Music and art have been inseparable for the tattoo icon since his earliest experiences as a drummer on the L.A. punk scene. Today his work is seen on TV, in national ad campaigns, on drumsets, on albums—and on the cover of this issue—but his passion and humility haven’t diminished at all. MD editorial director Adam Budofsky gets a firsthand account.
Trust. For drummers, the ability to instill it in other people is part of the job description. Good players take naturally to the role: “Guitarist, go on and take your cosmic trip; bass player, knock yourself out doing your best Jaco Entwistle impersonation— everything’s under control back here.”
Trust isn’t something I easily allow myself to feel, though. It’s not as if I’m a control freak; I just prefer to be the one taking the wheel on long road trips, or the one counting off the songs. Unfortunately, I don’t have the ability to give myself a tattoo, so I have to trust that to an expert. Preferably one who’s a drummer.
Which is how I ended up here, sitting in a vintage dental chair in Upland, California, and having a remarkably detailed rendering of a family heirloom etched into my left shoulder.
I’d wanted a tattoo for ages, and a couple of years ago I found the right image: a heavy, brass, Japanese-style fish pendant that my mom wore for years. It was my favorite keepsake of hers that I held on to after she passed away; something about it perfectly recalls her humility and artistic nature, and I’d often carry it around as a reminder to, first off, always strive for a high level of artfulness in whatever work I do, and second, avoid being a jerk to people in the process.
Around that same time, at the NAMM convention in Anaheim, California, my friend Lisa introduced me to the drummer and tattoo artist Corey Miller, who was appearing in the reality TV show LA Ink. I told Corey that I liked his work and that I’d especially enjoyed the scenes where he talked to his clients about the stories behind their body art. He was polite and thankful but seemed somewhat out of place among the throngs of networkers that populate a NAMM show. Later, as I got to know more about this self-made man and his experiences living and working on both sides of the proverbial tracks, I’d have that notion confirmed, and I’d understand more about it.
If Miller is one thing, it’s sincere. And though he considers himself blessed to have been given the opportunities he’s had to share his art with an enormous audience, he’s unimpressed with people who’ve attained success but who show little integrity. Punk rock in the best sense, Corey identifies with the outcast core of the culture he serves, but he steadfastly refuses to dis the “soccer moms” who make up an increasingly large part of his clientele. Not just a gifted independent thinker, he’s a standup guy who’s unafraid to admit his own human foibles and, more important, determined to learn from them.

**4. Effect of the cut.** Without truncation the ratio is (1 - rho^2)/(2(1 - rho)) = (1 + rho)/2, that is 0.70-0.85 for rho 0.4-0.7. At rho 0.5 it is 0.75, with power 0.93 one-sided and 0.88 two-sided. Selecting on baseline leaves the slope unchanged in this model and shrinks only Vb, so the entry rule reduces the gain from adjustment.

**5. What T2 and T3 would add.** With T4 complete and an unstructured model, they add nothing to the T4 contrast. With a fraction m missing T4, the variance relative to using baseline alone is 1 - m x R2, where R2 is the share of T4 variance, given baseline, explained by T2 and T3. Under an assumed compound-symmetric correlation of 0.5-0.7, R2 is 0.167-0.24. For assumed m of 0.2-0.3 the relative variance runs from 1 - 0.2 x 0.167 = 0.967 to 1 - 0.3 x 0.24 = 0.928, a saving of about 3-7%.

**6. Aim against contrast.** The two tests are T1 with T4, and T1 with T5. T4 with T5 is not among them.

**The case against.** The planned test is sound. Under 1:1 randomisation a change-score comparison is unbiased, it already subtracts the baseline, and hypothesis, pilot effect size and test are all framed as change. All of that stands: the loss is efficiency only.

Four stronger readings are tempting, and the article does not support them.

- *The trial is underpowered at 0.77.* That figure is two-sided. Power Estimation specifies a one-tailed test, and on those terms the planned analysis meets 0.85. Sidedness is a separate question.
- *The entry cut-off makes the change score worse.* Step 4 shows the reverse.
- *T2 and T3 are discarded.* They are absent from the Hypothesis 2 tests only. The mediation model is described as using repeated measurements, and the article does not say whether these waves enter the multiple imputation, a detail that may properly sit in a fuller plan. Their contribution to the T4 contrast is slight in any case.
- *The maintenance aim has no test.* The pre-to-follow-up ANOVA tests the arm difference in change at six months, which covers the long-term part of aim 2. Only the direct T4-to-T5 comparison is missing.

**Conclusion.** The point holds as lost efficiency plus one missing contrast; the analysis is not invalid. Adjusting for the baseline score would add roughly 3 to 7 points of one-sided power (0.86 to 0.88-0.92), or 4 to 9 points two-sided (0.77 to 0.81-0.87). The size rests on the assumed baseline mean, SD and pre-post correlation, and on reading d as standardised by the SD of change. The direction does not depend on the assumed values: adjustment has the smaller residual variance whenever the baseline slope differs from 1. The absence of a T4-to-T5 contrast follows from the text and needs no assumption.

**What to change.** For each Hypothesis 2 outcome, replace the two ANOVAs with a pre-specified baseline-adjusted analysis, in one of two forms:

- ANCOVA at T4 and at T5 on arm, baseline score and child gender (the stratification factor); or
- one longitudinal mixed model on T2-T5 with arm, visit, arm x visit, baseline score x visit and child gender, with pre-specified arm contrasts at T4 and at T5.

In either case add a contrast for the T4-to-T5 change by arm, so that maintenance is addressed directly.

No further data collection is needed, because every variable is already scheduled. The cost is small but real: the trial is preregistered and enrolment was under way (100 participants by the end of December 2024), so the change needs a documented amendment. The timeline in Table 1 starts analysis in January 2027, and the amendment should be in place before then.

He’s also, at forty-five years old, at the peak of his abilities in both tattooing and drumming. Music and art followers tend to be intrigued by people who excel in both fields. There’s often something to be learned about one discipline by looking at it through the lens of another. When we met at NAMM, Miller had already crossed platforms in a sense, having recently designed a drumset for Ludwig and heads for Remo.
Lisa suggested that I interview Corey about his unique career and the ways that music, drumming, and art intersect for him. And maybe get my tattoo while I’m there. Well, all right then…
When I arrived at Miller’s Six Feet Under tattoo parlor, I saw none of the studied rock-star nonchalance or the clinical indifference you might expect from a sprawling art and music space owned by a TV celebrity. To the contrary, visiting Six Feet Under is like hanging out at the home of your favorite uncle—you know, the one with all the great stories about being a photographer for National Geographic or touring the Northwest with Mudhoney. Paintings and neatly arranged art objects fill much of the walls in the main room and nearly every nook and cranny in Miller’s personal inking studio, serving the dual purposes of setting a vibe and giving customers plenty to look at during long sessions, such as the four-hour one I was about to embark on.
When you trust people, you can learn some interesting things—about them, and about yourself. As I sat back and prepared to find out what an inking needle feels like, Corey recalled the beginnings of his curious life path….
Corey: My music and my art both came from rebellion. The punk rock scene is what got me into music. Anybody could play it. Honestly, the first record I played to—I wish I could say it was something a little harder [laughs], but it was the Eagles’ “Heartache Tonight”—that “boom-bap, ba-boom-bap.” Luckily, my dad bought me a drumset—a CB-700—and by seventh grade I was in a punk band called the Degenerates. That was the scene in 1979 or ’80.
MD: Where did you grow up?
Corey: Right here in Upland. The thing that put us on the map was the Pipeline Skatepark. It was one of the coolest skate parks in the world. Its pipeline was modeled after the one we have in our mountains here. We’d go up there and party, and kids would skate.
Anyway, then I got into a second band, one of the meanest, coolest bands around. They had a really bad name: Manson Youth. You know, punk rock is all about pissing people off, and boy, that sure did it. But we did well. We made a compilation that Pushead did the cover art for, and we played with bands like Fear, Suicidal Tendencies, Channel 3—all those early staple bands. I got to see them all: Black Flag, Dead Kennedys, the Adolescents. I just saw X and the Adolescents and Social Distortion a couple weeks ago. The punk rock scene—when it came out, it was such an abrasive hit to rock ’n’ roll, and I love that we were totally right. That stuff’s stronger than ever! And it’s great seeing buddies of mine who’ve totally made it.